In the past two months, no one's been a more vocal proponent of cash for TV-station carriage than Les Moonves, Viacom Inc.'s co-chief operating officer. He knows his recent pronouncements on the topic have irked cable operators, and he doesn't care.

“It's a new day and I want to get paid for my good programming,” Moonves told analysts in June.

In the past, Viacom has used retransmission consent in some cases to help secure distribution for its MTV Networks unit. Just last week, Viacom did a comprehensive long-term distribution deal with DirecTV Inc. that included continued carriage for a number of MTVN services, retransmission consent for CBS and UPN stations, and local-into-local rights to CBS HDTV programming.

Viacom is poised to split its broadcast and cable assets, and the CBS unit plans to actively seek cash compensation for retransmission consent for its 21 owned-and-operated TV stations as standalones. But as it turns out, cash isn't the only payment the broadcaster will be willing to accept from MSOs.

“Yes, we prefer cash, but we're always open to other expressions of value, but not wooden nickels, either — real value,” said CBS executive vice president Martin Franks.

“Promotion at 2 o'clock in the morning, I'm sure it's lovely, but it's a little less valuable to us,” Franks said. “There are lots of ways to exchange value.”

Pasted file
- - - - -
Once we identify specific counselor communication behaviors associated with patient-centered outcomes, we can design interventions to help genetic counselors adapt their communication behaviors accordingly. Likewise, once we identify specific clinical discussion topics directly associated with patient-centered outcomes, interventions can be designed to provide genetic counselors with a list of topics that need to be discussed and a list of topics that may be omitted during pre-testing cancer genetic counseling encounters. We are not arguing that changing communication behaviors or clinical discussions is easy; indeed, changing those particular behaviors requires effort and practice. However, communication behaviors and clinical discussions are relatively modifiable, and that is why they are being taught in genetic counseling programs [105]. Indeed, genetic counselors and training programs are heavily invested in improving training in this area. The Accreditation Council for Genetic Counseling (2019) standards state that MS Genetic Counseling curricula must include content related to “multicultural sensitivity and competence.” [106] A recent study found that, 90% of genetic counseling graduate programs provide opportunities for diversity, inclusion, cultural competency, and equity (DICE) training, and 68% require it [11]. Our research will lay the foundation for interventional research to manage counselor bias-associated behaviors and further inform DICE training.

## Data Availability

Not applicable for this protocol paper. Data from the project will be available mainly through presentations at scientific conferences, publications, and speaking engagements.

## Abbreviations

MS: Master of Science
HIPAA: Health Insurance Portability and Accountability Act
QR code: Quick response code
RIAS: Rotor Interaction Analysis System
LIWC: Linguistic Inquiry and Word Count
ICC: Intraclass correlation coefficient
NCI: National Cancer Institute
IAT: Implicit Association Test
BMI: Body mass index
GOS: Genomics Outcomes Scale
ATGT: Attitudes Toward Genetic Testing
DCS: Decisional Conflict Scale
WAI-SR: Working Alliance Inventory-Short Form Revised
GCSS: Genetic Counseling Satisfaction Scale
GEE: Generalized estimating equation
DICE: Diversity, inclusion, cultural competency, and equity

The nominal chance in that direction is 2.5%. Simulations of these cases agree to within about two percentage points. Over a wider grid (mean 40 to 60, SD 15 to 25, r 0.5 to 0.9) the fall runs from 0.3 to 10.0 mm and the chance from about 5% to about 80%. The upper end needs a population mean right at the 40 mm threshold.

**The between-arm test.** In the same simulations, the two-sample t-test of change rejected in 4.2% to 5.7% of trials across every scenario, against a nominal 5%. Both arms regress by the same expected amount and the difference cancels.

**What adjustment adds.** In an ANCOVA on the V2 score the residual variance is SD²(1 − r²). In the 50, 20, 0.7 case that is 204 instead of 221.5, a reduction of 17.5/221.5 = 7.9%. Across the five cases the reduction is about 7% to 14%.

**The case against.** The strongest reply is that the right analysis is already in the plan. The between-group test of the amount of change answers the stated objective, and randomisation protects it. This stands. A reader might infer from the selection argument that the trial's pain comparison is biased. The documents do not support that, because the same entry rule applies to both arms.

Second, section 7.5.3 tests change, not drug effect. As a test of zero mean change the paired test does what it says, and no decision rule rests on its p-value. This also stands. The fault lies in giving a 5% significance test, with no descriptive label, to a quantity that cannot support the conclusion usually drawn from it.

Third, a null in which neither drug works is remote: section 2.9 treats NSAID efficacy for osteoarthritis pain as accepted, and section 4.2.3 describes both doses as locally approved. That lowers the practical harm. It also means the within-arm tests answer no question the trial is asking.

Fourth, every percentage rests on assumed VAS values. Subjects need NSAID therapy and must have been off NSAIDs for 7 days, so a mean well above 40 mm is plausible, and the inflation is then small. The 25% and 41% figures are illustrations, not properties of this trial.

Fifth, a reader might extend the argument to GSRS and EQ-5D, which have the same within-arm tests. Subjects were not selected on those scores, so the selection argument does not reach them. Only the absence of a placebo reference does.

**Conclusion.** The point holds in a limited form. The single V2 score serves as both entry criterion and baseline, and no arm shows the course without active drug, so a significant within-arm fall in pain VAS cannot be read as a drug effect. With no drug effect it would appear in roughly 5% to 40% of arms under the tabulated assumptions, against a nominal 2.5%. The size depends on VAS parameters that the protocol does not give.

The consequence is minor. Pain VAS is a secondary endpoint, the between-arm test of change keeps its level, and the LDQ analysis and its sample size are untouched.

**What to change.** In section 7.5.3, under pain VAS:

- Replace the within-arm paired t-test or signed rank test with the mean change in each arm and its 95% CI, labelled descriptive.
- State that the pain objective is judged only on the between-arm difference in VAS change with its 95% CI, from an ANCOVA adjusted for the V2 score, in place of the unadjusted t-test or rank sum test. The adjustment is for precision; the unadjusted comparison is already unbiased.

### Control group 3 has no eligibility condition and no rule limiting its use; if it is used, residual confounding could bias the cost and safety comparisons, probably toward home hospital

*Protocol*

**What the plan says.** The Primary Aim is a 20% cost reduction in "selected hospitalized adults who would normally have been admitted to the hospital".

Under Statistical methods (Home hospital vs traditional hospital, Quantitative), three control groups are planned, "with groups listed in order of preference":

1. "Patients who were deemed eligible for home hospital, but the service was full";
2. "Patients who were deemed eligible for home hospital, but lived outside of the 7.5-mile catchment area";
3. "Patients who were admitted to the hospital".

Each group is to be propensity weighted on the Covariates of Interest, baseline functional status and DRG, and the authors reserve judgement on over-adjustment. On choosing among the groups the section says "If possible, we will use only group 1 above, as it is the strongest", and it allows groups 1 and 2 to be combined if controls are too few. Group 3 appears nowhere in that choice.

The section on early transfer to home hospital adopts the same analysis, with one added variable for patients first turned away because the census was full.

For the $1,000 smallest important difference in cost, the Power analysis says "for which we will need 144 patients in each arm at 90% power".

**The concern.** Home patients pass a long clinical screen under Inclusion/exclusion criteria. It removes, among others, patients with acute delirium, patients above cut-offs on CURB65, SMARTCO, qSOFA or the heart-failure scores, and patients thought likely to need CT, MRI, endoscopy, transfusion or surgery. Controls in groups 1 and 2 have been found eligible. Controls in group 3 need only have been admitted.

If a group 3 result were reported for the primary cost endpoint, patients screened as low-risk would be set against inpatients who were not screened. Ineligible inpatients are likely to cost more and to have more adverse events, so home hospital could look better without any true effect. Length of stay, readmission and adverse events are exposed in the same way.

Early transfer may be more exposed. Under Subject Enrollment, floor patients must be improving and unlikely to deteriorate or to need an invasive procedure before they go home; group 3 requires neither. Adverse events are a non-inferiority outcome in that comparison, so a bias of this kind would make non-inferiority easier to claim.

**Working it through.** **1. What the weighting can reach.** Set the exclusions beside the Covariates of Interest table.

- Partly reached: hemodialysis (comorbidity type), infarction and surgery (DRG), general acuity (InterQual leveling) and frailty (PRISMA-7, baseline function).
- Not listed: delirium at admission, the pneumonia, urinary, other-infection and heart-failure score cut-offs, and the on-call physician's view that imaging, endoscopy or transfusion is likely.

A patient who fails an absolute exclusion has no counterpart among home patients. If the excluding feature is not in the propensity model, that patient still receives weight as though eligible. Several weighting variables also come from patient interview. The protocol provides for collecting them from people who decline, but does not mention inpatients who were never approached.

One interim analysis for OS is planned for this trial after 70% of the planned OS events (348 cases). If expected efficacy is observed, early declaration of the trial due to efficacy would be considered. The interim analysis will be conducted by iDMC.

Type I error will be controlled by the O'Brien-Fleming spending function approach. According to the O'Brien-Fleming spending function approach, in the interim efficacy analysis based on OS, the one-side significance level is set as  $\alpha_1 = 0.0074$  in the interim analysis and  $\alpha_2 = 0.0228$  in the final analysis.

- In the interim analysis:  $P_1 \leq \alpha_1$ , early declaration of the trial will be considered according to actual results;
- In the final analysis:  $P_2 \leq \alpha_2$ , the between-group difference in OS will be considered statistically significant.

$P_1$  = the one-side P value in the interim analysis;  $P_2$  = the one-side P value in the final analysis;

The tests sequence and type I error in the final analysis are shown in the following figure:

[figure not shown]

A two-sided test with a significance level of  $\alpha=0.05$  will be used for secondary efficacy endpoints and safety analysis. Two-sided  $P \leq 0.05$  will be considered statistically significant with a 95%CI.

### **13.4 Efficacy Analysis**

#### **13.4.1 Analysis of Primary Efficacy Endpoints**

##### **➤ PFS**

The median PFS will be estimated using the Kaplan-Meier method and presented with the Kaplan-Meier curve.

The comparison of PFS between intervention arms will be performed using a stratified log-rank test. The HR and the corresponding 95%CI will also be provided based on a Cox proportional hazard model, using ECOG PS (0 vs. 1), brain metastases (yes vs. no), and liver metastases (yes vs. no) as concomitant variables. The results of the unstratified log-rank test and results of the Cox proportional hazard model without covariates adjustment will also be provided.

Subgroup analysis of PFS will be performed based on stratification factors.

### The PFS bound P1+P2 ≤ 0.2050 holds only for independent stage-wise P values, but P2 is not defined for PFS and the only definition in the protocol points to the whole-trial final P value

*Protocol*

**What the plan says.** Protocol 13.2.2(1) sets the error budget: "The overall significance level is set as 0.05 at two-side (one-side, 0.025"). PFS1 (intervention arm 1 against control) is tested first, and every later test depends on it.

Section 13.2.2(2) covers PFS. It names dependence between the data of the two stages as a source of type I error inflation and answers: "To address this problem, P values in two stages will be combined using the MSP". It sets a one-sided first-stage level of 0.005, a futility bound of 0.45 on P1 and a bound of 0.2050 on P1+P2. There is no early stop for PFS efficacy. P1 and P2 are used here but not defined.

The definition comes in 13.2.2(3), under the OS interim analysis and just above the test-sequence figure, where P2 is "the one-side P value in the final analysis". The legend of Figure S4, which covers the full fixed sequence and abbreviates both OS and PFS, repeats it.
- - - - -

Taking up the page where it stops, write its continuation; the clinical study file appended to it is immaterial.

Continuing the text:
During the past two years, digital-signal carriage has emerged as a important factor in retransmission-consent talks, now that HDTV “seems to be one of the principal points of competition between terrestrial cable on the one hand and the DBS companies on the other,” according to Franks.

“It strikes me as no coincidence that we started reaching a new level in our retransmission deal-making as we got more and more sports on in HD,” he said. “We do a very nice job doing deals for our local analog signals … but in terms of a change in the marketplace in the past two years, our HD has given us some very nice ammunition to take into the negotiations.”

Many of the Tiffany Network's retransmission-consent deals with large MSOs won't expire for another three to five years, according to Moonves. However, CBS's deals with smaller cable operators are up for renewal at the end of 2005.

The National Cable Television Cooperative, which represents smaller independent operators, two years ago finalized an extensive carriage deal with MTVN. But that affiliation contract didn't include retransmission consent for CBS stations.


With 15 stations, Cox Television has been involved in some small retransmission-consent rows over the past two years in which it has sought cash for its broadcast outlets. It remains to be seen if that's the stance that Cox TV takes with distributors this year.

Two years ago, in Johnstown, Pa., Cox TV was seeking 20 cents a month per subscriber for its NBC affiliate, WJAC-TV. In lieu of paying that fee, operators had the option of carrying the station's cable network, the Pittsburgh Cable News Channel, for a 40-cent license fee, and then get WJAC for free.

Cox TV's actions in that particular situation drew fire from the ACA. The broadcaster's position on cash was considered somewhat ironic by some, since it is a sister company of Cox Communications Inc., the nation's third-largest MSO and one that's currently involved in a much-publicized retransmission fight with Nexstar over cash payments.